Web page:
Regardless of how the sect's killers got their nickname, the connection to the Arab history is enough for me to incorporate it into my theme.  So, instead of men turning into beasts, my warband's "Shapeshifters" will be represented by deadly assassins, who when battle is joined, toss aside their disguises to reveal infamous killers of legend.  And by "legend" I mean my own fantasy version of the sect, not the historical version.

These models are Artizan Designs' Black Guard from their Moors model line.  I want my assassins to be more fantastic and flamboyant than their namesakes, so I replaced their right hands and original weapons with fancy curved swords from Frostgrave's Cultist plastic kit.  To make them clearly stand out from my rank-and-file models, I'll paint them all in black..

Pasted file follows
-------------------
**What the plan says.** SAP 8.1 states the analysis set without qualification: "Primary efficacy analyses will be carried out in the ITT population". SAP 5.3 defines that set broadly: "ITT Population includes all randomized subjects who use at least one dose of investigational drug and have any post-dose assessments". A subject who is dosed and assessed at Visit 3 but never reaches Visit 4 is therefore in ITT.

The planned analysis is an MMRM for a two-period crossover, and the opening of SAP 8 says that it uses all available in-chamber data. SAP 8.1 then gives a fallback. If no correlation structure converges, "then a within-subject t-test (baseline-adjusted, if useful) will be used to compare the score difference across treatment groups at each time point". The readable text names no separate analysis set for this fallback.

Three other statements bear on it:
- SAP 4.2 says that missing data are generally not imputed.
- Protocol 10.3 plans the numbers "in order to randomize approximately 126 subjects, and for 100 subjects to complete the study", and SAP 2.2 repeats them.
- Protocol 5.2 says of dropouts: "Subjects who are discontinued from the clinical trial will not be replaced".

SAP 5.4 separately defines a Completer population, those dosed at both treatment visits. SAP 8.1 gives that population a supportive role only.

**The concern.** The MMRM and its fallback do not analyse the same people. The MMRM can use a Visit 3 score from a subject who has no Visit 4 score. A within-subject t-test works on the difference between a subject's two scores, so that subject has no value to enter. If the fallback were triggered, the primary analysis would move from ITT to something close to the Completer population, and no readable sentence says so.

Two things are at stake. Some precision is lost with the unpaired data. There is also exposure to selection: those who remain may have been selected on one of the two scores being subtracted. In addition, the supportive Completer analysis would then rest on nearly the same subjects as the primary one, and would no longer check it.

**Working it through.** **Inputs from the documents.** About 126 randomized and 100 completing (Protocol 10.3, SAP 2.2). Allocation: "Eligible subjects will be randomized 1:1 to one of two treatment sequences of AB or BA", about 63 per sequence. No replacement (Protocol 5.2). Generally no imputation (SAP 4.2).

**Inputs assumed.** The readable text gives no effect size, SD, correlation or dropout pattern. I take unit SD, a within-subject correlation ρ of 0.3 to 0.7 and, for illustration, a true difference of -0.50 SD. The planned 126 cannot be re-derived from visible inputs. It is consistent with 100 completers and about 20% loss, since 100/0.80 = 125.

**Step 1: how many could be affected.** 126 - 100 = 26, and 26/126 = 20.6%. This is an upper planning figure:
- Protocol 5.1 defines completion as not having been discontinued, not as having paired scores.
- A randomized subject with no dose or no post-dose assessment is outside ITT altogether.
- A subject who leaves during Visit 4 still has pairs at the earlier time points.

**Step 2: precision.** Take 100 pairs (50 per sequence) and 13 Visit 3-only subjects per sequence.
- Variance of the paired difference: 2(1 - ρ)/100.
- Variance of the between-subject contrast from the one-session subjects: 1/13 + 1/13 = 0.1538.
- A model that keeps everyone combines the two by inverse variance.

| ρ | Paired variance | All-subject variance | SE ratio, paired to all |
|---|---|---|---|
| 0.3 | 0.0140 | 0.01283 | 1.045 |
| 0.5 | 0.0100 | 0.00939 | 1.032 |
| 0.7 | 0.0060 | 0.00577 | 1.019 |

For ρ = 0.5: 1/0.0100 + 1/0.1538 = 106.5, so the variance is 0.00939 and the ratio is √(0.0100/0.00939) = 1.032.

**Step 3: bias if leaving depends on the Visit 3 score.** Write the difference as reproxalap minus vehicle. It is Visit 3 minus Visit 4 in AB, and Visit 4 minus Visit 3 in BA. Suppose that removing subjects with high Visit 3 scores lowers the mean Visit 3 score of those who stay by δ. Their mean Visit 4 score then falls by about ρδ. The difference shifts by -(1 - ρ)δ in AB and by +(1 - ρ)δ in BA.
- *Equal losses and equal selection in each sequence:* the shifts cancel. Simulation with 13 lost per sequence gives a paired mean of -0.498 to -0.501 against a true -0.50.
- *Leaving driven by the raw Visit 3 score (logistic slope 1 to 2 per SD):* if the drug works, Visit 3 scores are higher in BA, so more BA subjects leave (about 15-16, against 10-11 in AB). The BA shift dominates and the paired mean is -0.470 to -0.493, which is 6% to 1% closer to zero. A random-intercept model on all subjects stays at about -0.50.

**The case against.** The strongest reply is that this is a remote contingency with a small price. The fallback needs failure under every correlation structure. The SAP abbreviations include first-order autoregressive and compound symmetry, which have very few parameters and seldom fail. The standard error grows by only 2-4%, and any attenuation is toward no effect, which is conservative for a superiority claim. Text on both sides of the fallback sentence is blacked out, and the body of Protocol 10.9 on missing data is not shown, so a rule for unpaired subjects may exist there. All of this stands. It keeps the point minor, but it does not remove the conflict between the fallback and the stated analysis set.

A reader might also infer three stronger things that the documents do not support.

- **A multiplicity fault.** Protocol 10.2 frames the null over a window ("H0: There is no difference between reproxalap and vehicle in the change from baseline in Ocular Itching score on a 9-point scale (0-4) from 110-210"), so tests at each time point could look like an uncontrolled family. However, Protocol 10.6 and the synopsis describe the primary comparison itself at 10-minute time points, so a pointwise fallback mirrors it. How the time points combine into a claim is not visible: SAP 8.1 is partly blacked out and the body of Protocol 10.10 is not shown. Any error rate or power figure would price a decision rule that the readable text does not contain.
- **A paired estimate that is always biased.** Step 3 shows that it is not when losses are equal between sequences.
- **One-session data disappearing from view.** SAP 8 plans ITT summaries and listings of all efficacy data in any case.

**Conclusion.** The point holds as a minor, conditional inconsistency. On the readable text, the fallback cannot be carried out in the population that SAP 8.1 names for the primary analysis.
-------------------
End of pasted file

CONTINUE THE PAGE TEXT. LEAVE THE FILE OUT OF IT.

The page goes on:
Lastly, since my Lords of the Wild warband are nomads, using a static object for my Sacred Ground terrain simply won't due.  Instead, I am going to use this tent that I bought from a 3D printer on Etsy,  to serve as my warband's Sacred Ground.  Presumably, the tent will contain the nomad's most sacred relics. 

The plan is to mount it on a styrene base, and fancy it up some by adding a couple of resting camels and other interesting thematic bits.


« Last Edit: September 03, 2019, 05:35:05 PM by Koyote »